There are lots of wonderful bistros and restaurants like Schooners and The Masthead, but save room for dessert, because you can’t leave Oxford without stopping at Scottish Highland Creamery. This ice cream shop is hardly more than a window-front but serves homemade frozen concoctions that we later deemed the best ice cream on the Chesapeake.

Inside the Calvert Marine Museum in Solomons Island

Solomons Island
Across the bay and south lies Solomons Island, another former boatbuilding and seafood packing town that today is a tourist magnet. Jutting out between Back Creek and the Patuxent River, Solomons is connected to the mainland by a long causeway. Less than 1½ miles long and in parts just the width of a two-lane road, the island has a long wooden boardwalk that takes you up to the Calvert Marine Museum; there you’ll find the Drum Point screwpile lighthouse and narrated tours on a 1899 bugeye boat. In the 1880s more than 500 locally built boats made up the Solomons fishing fleet. By the 1930s the town specialized in building wooden pleasure yachts.

Rent a Segway to get around Back Creek to Annmarie Garden, a 30-acre sculpture park.

Anchoring in Back or Mill creeks is easy and there are dinghy docks everywhere, especially at the many waterfront restaurants like Stoney’s Kingfisher Seafood House, where the no-filler crab cakes are the size of softballs.

Reedville has a menhaden fishing operation that has been in business since 1874.

Cockrell’s Creek, Virginia
If you have time, stretch down across the Virginia state line to Cockrell's Creek in the town of Reedville, where in 1874 Elijah Reed started a menhaden fishing operation that is still functioning today. The factory’s giant blue purse-seining ships can be seen casting nets out on the bay. You don’t want to be downwind of the factory when they’re “cooking” or processing the fish into oil. The smell is enough to make it worth re-anchoring if you mistakenly first set the hook downwind of the smokestacks.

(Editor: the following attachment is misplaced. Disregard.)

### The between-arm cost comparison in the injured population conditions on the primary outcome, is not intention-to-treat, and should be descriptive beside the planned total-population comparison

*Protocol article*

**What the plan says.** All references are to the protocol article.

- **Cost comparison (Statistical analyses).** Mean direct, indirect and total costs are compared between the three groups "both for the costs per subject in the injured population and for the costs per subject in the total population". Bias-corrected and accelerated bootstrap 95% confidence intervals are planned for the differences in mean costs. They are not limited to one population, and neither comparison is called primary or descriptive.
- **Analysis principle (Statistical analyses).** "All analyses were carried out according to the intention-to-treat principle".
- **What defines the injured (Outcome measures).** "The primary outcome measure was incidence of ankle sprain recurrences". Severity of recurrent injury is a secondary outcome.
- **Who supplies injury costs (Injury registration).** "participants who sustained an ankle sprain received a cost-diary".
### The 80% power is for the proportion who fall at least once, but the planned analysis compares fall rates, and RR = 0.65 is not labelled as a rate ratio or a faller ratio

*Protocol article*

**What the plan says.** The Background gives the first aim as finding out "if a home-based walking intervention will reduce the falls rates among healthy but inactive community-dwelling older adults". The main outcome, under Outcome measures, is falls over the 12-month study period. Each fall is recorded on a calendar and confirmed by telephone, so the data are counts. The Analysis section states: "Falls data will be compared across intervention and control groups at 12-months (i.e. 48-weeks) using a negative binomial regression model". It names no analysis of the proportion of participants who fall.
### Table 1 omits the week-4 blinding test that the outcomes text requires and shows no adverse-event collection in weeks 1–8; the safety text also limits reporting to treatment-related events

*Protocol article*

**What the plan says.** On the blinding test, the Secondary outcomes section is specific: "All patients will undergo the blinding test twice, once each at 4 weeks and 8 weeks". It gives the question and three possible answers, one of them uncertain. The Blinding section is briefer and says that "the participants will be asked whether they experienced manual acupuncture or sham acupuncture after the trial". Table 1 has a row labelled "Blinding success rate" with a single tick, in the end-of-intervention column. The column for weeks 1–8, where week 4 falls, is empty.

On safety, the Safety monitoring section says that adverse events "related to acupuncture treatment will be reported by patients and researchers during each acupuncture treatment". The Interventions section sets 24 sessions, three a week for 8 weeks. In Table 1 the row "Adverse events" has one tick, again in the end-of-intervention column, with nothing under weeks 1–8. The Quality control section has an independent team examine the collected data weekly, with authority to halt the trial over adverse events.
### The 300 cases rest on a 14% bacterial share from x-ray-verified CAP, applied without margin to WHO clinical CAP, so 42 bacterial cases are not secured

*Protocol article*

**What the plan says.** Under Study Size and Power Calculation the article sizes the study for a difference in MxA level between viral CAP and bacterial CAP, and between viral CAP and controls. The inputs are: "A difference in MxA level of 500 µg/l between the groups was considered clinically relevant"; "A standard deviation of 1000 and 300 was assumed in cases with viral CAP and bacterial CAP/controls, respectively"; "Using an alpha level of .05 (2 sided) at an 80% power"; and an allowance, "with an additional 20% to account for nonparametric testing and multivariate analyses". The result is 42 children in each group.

The Fisherman’s Museum here is great, as are the vessels out back at their docks. To get there, walk along Millionaire’s Row and admire the Victorian mansions, built by those who made their fortunes in the menhaden industry. Afterward, grab lunch at the Crazy Crab which has both a dinghy dock and great fresh seafood. You can tank up at the fuel dock nearby on either gas or diesel, though the bathrooms are reputedly the scariest on the whole bay.

Another Chesapeake must is Tangier Island, where apparently time has stood still for quite a while. We tried to get there to but grounded in the shallow eastern entrance. Next time, we’ll be smarter. And next time we’ll also have a whole new itinerary of can’t-miss spots that will get us a little closer to being well versed—if never experts—on this terrific cruising playground.